Study Finds Open Source Textbooks as Effective as Commercial

16 November 2015

From The Digital Reader:

A recent study has found that college students who used open educational resources (OER) in their undergraduate courses performed as well or better than those assigned commercial textbooks, even though they were also taking a heavier course load.

Campus Technology reports that researchers at Brigham Young University worked with the Michigan State Department of Education and Lumen Learning, a not-for-profit focused on the use of open courseware, to run a massive field test which covered over 16,000 college students enrolled in 15 different undergraduate courses at ten colleges and universities around the US.

The study involved 5,000 students who used open source textbooks as well as a group of more than 11,000 students who served as a control group and used commercially available textbooks. The study focused on five measures of student success: course completion, final grade, final grade of C- or higher, course load during the study, and course load in the following semester.

According to CT, the OER textbooks proved the equal of commercially published textbooks:

In the area of course completion, the researchers found “almost no significant differences” between the two groups with a couple of exceptions. In Business 110 and Biology 111 students in the OER group showed higher rates of completion than students in the control. For example, in the business class, 21 percent of commercial textbook users withdrew; in the OER group only six percent withdrew.

In the area of student achievement (passing with a C- or better grade), the outcome was mixed. In nine courses researchers saw no significant differences. In five courses, the OER users were more likely to pass the course than those in the control group. In one course, Business 110, students in the control group surpassed students using OER.

The same kind of mix surfaced in course grades. In 10 courses, researchers found no significant difference. In four courses OER students achieved higher grades; in one course, Business 110, students using commercial textbooks did better.

But wait, it gets better. The researchers also noted that students in the test group tended to carry a heavier course load than students in the control group.

. . . .

In short, the money the students were saving on textbooks was immediately used to pay the tuition for additional courses which the students went on to finish with equal or better grades than if they had been required to use commercial textbooks.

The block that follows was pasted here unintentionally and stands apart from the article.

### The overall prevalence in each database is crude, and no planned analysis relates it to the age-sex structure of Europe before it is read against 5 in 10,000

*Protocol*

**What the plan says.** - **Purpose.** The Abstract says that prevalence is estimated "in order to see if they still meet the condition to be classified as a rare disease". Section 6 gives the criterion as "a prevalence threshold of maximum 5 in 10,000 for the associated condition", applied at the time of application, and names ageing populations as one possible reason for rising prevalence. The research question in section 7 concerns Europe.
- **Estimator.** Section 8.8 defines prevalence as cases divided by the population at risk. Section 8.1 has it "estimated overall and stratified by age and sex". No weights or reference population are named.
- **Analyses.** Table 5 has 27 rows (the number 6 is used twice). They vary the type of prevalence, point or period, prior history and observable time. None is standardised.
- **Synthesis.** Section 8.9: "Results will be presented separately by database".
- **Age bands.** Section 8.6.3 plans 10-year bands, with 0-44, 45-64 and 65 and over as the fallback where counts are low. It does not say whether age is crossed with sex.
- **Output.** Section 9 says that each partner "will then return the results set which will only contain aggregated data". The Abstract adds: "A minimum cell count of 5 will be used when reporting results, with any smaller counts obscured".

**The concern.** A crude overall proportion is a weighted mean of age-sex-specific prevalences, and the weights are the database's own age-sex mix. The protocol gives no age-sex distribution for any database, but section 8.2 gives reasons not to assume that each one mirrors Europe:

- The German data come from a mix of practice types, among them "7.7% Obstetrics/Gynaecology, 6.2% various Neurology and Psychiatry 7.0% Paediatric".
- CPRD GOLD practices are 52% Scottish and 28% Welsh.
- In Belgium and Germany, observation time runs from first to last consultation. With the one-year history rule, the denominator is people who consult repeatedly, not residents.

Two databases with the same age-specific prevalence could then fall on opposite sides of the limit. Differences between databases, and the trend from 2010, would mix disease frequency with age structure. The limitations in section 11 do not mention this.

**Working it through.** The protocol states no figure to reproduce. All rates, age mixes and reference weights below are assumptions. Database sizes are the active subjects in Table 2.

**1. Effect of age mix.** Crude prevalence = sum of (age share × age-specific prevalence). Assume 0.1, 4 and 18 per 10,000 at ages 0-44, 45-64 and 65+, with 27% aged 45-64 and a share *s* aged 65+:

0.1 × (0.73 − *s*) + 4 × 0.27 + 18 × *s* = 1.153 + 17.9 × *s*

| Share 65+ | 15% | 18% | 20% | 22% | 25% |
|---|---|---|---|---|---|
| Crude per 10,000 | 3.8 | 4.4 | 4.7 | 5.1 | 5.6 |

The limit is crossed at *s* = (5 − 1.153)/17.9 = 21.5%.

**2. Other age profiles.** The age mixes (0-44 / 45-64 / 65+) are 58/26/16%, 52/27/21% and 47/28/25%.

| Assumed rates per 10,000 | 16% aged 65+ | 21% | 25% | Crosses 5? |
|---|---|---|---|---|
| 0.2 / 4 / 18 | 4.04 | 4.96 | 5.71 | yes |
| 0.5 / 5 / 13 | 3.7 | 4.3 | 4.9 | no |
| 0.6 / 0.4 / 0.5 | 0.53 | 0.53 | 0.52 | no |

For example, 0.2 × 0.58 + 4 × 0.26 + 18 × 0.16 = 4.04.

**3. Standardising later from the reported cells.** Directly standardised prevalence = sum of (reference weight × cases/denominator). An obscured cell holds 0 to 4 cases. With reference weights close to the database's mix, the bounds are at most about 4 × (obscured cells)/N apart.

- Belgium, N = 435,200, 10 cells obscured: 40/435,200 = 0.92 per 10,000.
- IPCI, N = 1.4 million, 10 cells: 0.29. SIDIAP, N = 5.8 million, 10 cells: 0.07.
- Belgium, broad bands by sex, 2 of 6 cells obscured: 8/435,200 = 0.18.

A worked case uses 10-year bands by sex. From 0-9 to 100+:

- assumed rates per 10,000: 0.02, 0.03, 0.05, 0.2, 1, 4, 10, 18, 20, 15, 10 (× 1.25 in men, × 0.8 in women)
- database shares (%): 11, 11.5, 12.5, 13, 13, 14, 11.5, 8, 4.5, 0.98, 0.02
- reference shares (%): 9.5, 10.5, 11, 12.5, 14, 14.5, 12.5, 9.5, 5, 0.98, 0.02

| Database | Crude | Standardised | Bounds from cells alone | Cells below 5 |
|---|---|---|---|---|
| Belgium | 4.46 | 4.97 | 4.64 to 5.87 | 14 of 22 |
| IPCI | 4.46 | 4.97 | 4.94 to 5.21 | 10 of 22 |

In part that is due to the open textbooks being of a similar quality, but also that students stuck with the commercial textbooks often try  to complete a class without buying the textbook at all, to often negative results.

Link to the rest at The Digital Reader

PG says, at a minimum, there is no reason why any required introductory course (think Econ 101) can’t use an open source textbook identical to the one used the previous year. The basics just don’t change that often. If something does change, it’s not likely to be in the core foundation principles of a given field of study.

Kudos to BYU and Michigan State. PG proposes that any professor who wants to use a textbook that’s not open source must justify the use of the book to the Dean of whatever school the class falls under plus insert a prominent warning about the high expense of the book in the course description.

PG still remembers the feeling of being ripped off at the student bookstore.

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Language of Protest

2 November 2015

From Inside Higher Ed:

All six editors and all 31 editorial board members of Lingua, one of the top journals in linguistics, last week resigned to protest Elsevier’s policies on pricing and its refusal to convert the journal to an open-access publication that would be free online. As soon as January, when the departing editors’ noncompete contracts expire, they plan to start a new open-access journal to be called Glossa.

The editors and editorial board members quit, they say, after telling Elsevier of the frustrations of libraries reporting that they could not afford to subscribe to the journal and in some cases couldn’t even figure out what it would cost to subscribe. Prices quoted on the Elsevier website suggest that an academic library in the United States with a total student and faculty full-time equivalent number of around 10,000 would pay $2,211 for shared online access, and $1,966 for a print copy.

. . . .

Johan Rooryck, executive editor of the journal until his resignation takes effect at the end of the year, said in an interview that when he started his editorship in 1998, “I could have told you to the cent what the journal cost,” and that it was much more affordable. Now, he said, single subscriptions are so expensive that it is “unsustainable” for many libraries to subscribe. Rooryck is professor of French linguistics at Leiden University, in the Netherlands, where academic and government leaders have been sharply critical of journal prices.